Converting a Library to NetStandard

I have a tiny library that I wanted to convert to .NET Standard Library.  After all was said and done, I figured it might be useful to even point out some minor things I had to deal with along the way.  So here’s a mini guide on converting a library to netstandard.

.csproj conversion

First was I was going to convert the older csproj to the new style used for NetStandard and NetCoreApp.

You have few different options here:

  1. Create a new NetStandard Library project and copy all the files over.
  2. Rewrite the existing csproj file
  3. Use a conversion tool (CsprojToVs2017)

I decided to go with option #2 and keep my existing project but just rewrite the csproj file.  If you are interested in all the gory details of how to do so, I suggest reading Nate McMaster’s psot: Old csproj to new csproj: Visual Studio 2017 upgrade guide.

My new csproj ended up pretty lean and there are only two things I was concerned with.

Package References

All your package references are now in the csproj and no longer in the packages.config.  Which is glorious.  This means just looking at your existing packages.config and adding the relevant <PackageReference> to your csproj.

AssemblyInfo

All the assembly info is now also in the .csproj instead of being in a Properties/AssemblyInfo.cs file.  This is easily translated over as well.

Slim .csproj

The end result is a much smaller csproj file.  Prior the file was 126 lines, and now after conversion is 18.

xUnit Tests

I could not get the Visual Studio Test Runner or by calling dotnet test to recognize the tests that are inside a netstandard library.  Because of this I changed my test project to be a netcoreapp1.1, which then worked.

NuSpec

If you are building a NuGet package, the files to be included in your nuspec file will likely have to change since the output of your assemblies will be prefixed with the TargetFramework.  In my case this now resulted in the assemblies being outputted to: bin\Release\netstandard1.6\Nancy.Gzip.dll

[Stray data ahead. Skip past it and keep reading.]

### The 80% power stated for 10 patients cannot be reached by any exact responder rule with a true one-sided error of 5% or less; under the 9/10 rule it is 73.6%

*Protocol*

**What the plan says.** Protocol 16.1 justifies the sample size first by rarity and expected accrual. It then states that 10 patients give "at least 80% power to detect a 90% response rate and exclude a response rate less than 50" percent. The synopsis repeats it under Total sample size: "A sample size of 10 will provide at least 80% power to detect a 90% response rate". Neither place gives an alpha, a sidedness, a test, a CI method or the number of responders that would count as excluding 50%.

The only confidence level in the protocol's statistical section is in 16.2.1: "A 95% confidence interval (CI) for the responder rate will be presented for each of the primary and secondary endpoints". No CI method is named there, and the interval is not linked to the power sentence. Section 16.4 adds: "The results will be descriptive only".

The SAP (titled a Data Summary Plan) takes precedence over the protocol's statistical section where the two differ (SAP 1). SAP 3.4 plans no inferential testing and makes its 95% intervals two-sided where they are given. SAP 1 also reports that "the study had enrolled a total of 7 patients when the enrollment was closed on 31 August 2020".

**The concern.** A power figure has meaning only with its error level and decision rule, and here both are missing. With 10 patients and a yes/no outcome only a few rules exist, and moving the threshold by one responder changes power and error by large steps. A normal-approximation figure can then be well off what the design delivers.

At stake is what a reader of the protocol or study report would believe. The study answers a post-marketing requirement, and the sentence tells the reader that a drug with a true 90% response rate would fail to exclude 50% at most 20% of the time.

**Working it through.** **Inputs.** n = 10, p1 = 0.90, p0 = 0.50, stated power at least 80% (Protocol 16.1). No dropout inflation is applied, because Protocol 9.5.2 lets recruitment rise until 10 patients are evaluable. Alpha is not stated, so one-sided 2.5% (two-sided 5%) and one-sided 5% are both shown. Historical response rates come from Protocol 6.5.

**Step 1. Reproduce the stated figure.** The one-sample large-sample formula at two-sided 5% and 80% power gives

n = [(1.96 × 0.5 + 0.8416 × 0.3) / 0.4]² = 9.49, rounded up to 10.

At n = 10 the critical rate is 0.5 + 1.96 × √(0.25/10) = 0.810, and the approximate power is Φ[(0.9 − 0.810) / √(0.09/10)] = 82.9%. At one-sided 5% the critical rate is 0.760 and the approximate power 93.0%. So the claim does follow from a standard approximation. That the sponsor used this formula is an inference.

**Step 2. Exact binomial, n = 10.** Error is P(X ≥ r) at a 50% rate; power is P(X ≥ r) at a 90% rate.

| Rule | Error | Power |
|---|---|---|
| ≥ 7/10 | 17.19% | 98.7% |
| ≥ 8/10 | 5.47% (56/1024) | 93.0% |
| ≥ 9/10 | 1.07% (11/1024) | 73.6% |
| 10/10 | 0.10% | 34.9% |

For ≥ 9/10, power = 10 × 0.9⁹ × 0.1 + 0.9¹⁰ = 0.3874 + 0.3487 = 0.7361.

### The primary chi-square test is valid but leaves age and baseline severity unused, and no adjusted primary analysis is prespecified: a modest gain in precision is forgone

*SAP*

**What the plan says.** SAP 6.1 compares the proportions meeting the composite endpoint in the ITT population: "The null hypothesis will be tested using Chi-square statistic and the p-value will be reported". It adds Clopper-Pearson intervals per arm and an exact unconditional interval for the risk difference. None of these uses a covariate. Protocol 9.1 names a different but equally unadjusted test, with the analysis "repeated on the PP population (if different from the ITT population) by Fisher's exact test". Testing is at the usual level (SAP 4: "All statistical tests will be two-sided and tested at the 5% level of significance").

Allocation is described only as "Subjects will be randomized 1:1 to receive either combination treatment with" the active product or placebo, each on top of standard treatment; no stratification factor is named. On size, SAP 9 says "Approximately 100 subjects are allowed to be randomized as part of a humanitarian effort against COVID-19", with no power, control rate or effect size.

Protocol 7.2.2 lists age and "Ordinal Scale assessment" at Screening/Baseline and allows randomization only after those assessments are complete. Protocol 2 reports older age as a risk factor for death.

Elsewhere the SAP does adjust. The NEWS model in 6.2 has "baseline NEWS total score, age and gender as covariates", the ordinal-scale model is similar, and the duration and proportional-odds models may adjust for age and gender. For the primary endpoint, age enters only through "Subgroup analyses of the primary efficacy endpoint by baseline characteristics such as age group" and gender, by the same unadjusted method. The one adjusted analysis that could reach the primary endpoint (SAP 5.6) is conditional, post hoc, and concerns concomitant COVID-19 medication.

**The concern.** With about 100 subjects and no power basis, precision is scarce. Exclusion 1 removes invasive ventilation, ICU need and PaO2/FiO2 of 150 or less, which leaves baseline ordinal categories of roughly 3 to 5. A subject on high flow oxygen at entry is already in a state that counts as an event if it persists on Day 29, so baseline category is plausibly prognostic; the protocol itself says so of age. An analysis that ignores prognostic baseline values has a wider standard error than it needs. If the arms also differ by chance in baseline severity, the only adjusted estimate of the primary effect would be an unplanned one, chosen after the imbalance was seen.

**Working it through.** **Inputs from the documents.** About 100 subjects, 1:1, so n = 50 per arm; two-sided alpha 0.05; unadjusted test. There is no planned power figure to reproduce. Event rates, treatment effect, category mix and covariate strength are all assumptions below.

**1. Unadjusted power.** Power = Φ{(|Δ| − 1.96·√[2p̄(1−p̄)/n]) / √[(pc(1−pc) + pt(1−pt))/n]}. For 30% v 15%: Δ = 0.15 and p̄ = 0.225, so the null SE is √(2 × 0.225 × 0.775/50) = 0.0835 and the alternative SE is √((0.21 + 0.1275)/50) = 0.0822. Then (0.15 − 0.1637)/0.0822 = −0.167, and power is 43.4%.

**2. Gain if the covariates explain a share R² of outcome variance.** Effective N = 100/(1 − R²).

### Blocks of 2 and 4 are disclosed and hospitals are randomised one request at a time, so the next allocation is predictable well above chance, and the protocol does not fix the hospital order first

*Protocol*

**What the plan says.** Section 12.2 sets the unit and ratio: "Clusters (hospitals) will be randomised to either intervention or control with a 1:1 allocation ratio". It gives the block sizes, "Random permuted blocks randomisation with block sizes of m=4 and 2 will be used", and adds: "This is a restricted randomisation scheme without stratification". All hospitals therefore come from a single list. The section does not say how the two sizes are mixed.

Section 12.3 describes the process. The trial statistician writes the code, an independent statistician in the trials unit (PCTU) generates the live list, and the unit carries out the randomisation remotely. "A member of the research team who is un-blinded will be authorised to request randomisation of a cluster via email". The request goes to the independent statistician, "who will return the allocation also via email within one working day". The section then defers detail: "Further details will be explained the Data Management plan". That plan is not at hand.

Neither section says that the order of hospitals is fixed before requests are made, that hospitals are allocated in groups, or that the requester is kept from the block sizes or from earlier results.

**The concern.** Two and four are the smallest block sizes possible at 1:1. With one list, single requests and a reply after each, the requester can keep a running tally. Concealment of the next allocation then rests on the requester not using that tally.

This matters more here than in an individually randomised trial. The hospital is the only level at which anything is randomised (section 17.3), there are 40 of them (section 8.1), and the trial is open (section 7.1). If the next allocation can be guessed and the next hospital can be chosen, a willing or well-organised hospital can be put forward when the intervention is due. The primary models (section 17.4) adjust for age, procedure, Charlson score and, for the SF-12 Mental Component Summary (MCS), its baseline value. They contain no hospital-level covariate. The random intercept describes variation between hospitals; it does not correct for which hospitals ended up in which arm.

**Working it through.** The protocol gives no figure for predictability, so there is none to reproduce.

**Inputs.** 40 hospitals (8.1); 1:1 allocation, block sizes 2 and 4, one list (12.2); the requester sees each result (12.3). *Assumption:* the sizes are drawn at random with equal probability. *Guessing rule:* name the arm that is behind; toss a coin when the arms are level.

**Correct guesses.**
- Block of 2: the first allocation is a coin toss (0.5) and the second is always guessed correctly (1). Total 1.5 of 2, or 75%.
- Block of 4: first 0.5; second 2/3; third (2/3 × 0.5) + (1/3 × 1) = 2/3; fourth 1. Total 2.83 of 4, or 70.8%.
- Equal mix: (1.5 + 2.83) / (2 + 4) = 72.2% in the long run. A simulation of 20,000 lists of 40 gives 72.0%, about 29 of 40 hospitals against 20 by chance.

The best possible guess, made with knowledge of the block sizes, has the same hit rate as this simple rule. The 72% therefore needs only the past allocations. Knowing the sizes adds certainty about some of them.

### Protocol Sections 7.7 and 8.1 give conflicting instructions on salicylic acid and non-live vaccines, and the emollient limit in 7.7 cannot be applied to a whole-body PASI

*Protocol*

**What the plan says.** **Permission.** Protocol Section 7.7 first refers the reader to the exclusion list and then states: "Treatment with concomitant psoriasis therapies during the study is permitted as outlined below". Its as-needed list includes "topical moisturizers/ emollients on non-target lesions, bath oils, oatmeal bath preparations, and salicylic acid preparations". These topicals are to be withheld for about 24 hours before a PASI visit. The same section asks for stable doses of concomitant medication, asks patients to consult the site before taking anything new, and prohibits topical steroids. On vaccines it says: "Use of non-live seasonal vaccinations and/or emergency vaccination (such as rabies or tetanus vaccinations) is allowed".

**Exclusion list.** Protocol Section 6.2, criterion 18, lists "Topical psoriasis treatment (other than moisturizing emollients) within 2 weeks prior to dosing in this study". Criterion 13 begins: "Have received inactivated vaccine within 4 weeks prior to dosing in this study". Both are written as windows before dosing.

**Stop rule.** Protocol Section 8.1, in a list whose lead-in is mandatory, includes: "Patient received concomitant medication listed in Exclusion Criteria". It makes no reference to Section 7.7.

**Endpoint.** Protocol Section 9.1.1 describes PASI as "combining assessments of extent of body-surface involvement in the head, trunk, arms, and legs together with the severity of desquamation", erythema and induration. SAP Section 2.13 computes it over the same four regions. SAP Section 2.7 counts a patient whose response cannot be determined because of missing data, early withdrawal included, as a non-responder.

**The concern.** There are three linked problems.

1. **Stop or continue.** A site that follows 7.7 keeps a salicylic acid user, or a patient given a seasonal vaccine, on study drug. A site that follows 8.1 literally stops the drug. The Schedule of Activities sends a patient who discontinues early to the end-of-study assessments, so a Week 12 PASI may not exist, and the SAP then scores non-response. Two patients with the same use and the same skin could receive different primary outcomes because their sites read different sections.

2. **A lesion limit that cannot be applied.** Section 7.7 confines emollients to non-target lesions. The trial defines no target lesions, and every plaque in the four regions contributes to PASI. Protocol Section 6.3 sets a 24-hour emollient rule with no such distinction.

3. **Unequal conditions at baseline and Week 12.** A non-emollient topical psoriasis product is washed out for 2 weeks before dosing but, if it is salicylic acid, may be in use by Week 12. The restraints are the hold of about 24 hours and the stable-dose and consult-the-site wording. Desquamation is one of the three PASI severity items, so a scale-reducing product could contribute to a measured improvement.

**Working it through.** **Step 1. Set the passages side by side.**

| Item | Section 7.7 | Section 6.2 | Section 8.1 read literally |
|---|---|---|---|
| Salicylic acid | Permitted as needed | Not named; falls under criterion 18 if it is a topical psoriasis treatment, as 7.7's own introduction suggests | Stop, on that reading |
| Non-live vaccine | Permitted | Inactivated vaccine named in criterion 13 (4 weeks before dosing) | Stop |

AppVeyor

There were a couple of changes I need to make in AppVeyor as well.  First I needed to change my build worker image to Visual Studio 2017.  This can be found in Settings > Environment, if you’re using the UI.

As of this post, since I converted my test project to .NET Core, the tests were no longer running.  This is a known issue.

Current workaround is to change your Tests to be executed by a script rather than auto discovered.  This way you can execute dotnet test

Your Experience

That was my end to end experience of converting a small library to the new NetStandard.   If you have migrated any of your libraries, what other pain points or tips can you share? I’d love to hear them in the comments or on twitter.

Follow @CodeOpinion on Twitter

 

4 thoughts to “Converting a Library to NetStandard”

  1. The pain I discovered was when using a .NET Standard nuget package in a .NET Framework 4.5 project. Adding the single nuget package (actually, it was my own nuget package) brought in a ton of references to “System.Whatever” nuget packages. I am not entirely sure but I think these are shim assemblies in order to make .NET Framework support/be compatible with .NET Standard.

    In any case, the fix is really simple. Build assemblies and package them in the nuget package targetting the various .NET Framework versions you wish to target *in addition to* the .NET Standard assemblies.

    You change this line in your project file:

    netstandard1.6

    To this:

    netstandard1.6;net45;net46;net47

    This will build, and package, assemblies for .NET Standard as well as .NET Framework 4.5, 4.6 and 4.7.

    Note the plural change to the xml element, TargetFramework became TargetFrameworks.

    I went back to my own class libraries and fixed this because this was basically the one thing I didn’t like with the whole thing.

    I belive the part about the dependencies will become better with .NET Standard 2.0 but for 1.x you should definitely try this yourself and see the effect (that is, create a .NET Framework console application and add your nuget package to it, observe all the dependencies brought along for the ride).

    1. Thanks for the feedback! I did notice by just targeting netstandard1.6 that I had trouble referencing the project from a net461 project. I ended up referencing netcoreapp1.1 instead and it worked. I’ll give it a try using TargetFrameworks instead! Thanks again for the comment.

  2. I think I understand the issue with your tests: Tests inside a netStandard DLL don’t make sense which is why that would not work. The standard is an abstraction, not a runtime. To run your tests, you need them to be executed within an implementation of the framework, not within an API specification like the standards. Change the test project to target an appropriate release of the dontnet core runtime, but referencing the netStandard library, and they should work.

Leave a Reply

Your email address will not be published. Required fields are marked *